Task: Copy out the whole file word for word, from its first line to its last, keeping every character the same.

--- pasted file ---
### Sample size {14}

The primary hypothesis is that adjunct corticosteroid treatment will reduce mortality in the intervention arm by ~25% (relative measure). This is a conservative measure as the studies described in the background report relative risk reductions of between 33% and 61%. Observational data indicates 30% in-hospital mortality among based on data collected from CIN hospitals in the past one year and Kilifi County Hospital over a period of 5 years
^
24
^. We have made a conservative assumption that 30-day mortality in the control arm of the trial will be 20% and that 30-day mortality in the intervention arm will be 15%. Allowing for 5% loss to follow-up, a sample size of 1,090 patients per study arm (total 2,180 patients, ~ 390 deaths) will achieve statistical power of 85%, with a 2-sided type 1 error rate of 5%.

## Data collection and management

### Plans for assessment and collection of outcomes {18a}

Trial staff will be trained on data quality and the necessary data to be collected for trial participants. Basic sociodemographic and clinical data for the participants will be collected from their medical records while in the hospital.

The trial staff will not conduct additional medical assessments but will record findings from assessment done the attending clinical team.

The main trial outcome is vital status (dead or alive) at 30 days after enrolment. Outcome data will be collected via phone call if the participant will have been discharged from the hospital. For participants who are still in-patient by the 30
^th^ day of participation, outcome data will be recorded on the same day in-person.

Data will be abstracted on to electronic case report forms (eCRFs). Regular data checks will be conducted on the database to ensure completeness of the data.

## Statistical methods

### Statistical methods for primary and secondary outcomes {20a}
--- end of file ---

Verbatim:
### Sample size {14}

The primary hypothesis is that adjunct corticosteroid treatment will reduce mortality in the intervention arm by ~25% (relative measure). This is a conservative measure as the studies described in the background report relative risk reductions of between 33% and 61%. Observational data indicates 30% in-hospital mortality among based on data collected from CIN hospitals in the past one year and Kilifi County Hospital over a period of 5 years
^
24
^. We have made a conservative assumption that 30-day mortality in the control arm of the trial will be 20% and that 30-day mortality in the intervention arm will be 15%. Allowing for 5% loss to follow-up, a sample size of 1,090 patients per study arm (total 2,180 patients, ~ 390 deaths) will achieve statistical power of 85%, with a 2-sided type 1 error rate of 5%.

## Data collection and management

### Plans for assessment and collection of outcomes {18a}

Trial staff will be trained on data quality and the necessary data to be collected for trial participants. Basic sociodemographic and clinical data for the participants will be collected from their medical records while in the hospital.

The trial staff will not conduct additional medical assessments but will record findings from assessment done the attending clinical team.

The main trial outcome is vital status (dead or alive) at 30 days after enrolment. Outcome data will be collected via phone call if the participant will have been discharged from the hospital. For participants who are still in-patient by the 30
^th^ day of participation, outcome data will be recorded on the same day in-person.

Data will be abstracted on to electronic case report forms (eCRFs). Regular data checks will be conducted on the database to ensure completeness of the data.

## Statistical methods

### Statistical methods for primary and secondary outcomes {20a}